Synopses & Reviews
Taking a rare look beyond the myths and legends surrounding Sacagawea's life, this extraordinary illustrated history recounts the known facts about a remarkable woman and her contribution to one of America's greatest journeys of exploration. Combining beautifully wrought oil paintings, a moving true story, and a unique larger format, Sacagawea will captivate readers of all ages. Kidnapped from her Shoshone tribe when she was just eleven or twelve, Sacagawea lived with her captors for four years before being given in marriage to a French Canadian fur trapper. Toussaint Charbonneau. With him, she served as interpreter, peacemaker, and guide for the Lewis and Clark Expedition to the Northwest in 1805-1806. Braving hunger and fierce blizzards, Sacagawea traveled thousands of miles with a baby on her back. By the end of the legendary journey. Sacagawea's steadfast courage and capable guidance had ensured her place in history.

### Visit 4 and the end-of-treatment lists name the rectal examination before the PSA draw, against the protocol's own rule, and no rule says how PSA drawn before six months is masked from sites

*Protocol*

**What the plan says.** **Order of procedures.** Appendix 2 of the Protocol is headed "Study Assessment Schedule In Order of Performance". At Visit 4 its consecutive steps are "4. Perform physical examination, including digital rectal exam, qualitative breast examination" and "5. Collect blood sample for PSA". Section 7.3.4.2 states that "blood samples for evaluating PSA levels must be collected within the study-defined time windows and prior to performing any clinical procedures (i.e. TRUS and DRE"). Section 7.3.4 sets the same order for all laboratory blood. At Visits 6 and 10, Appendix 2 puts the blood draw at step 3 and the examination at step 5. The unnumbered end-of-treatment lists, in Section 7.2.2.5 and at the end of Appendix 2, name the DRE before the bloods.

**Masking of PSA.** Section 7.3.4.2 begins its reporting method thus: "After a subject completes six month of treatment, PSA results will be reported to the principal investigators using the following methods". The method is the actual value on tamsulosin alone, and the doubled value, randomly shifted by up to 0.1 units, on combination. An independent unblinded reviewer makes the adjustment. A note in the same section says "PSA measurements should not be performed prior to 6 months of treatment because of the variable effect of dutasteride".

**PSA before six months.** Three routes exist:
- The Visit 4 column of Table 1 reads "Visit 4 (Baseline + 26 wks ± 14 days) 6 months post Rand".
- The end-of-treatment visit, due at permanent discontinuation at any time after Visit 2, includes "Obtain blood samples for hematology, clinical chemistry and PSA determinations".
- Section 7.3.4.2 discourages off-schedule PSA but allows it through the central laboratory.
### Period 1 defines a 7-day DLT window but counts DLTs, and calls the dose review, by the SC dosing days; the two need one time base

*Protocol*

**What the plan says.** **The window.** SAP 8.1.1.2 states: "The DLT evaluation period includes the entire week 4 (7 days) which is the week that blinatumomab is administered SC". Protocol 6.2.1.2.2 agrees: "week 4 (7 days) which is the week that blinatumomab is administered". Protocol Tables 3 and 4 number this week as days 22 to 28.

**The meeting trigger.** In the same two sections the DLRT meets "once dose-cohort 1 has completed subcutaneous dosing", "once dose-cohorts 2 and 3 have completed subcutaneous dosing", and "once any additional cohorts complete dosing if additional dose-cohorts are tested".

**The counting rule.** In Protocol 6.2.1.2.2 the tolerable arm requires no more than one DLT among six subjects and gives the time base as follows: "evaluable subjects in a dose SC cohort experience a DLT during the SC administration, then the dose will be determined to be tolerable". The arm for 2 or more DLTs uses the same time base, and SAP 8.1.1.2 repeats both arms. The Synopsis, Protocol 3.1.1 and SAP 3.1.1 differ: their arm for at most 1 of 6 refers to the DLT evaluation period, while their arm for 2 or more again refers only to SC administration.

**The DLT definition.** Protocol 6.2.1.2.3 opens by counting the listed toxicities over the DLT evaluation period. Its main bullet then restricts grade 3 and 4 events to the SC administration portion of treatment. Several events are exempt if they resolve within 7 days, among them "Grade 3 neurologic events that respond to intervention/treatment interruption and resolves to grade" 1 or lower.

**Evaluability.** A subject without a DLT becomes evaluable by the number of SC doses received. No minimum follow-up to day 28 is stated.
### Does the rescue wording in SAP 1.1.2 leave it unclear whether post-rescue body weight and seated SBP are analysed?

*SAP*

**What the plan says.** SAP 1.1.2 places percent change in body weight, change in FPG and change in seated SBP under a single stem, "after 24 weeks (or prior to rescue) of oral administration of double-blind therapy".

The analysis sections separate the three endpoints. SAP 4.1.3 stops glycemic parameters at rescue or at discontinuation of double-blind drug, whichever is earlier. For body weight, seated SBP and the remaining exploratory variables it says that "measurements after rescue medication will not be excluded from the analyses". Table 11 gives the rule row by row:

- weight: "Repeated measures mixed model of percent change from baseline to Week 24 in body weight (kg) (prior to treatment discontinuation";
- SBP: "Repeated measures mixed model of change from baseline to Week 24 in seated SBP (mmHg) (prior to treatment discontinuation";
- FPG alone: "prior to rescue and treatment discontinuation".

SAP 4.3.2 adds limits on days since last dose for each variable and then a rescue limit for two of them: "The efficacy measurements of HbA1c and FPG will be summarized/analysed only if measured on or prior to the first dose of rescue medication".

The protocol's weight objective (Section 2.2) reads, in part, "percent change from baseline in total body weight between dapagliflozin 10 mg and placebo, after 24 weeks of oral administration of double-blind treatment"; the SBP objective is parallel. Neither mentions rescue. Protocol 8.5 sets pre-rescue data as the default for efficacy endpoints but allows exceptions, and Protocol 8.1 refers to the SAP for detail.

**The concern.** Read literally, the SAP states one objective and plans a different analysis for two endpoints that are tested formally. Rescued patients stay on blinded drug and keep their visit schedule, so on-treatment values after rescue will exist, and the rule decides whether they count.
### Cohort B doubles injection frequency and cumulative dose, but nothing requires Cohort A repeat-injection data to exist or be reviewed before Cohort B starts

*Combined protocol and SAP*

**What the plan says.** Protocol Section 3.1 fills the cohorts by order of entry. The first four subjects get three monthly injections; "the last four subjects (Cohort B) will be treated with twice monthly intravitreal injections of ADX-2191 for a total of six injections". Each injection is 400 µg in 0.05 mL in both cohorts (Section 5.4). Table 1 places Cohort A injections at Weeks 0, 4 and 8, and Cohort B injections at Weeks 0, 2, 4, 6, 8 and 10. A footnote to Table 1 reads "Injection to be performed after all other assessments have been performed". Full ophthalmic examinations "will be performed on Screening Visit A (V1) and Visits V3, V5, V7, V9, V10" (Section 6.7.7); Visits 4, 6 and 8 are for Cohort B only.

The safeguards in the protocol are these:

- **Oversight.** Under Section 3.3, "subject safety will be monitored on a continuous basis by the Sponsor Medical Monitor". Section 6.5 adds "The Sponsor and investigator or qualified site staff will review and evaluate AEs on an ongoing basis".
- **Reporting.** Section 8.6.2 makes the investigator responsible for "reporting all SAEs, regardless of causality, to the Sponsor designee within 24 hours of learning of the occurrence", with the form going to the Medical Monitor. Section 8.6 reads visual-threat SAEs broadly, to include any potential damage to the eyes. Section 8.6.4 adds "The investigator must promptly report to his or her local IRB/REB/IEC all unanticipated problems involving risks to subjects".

The tale of Sacagawea reads like a legend, but her story is true. As a child, she was captured by enemy tribes and taken far from her Shoshone people. She married when she was no more than sixteen and soon gave birth to a baby boy. When her son was just two months old, she set off with Lewis and Clark on their journey of discovery. Sacagawea climbed over waterfalls and trudged through Rocky Mountain snow, traveling thousands of miles with a baby on her back. Again and again, she proved herself one of the most valuable members of the Corps of Discovery. She found food when meat was scarce. She acted as a translator when the corps needed horses to cross the mountains. And she guided the men through the wilderness when only she knew the way. By the end of the journey, Sacagawea had become a part of history.
Sacagawea is a biography of this historical figure.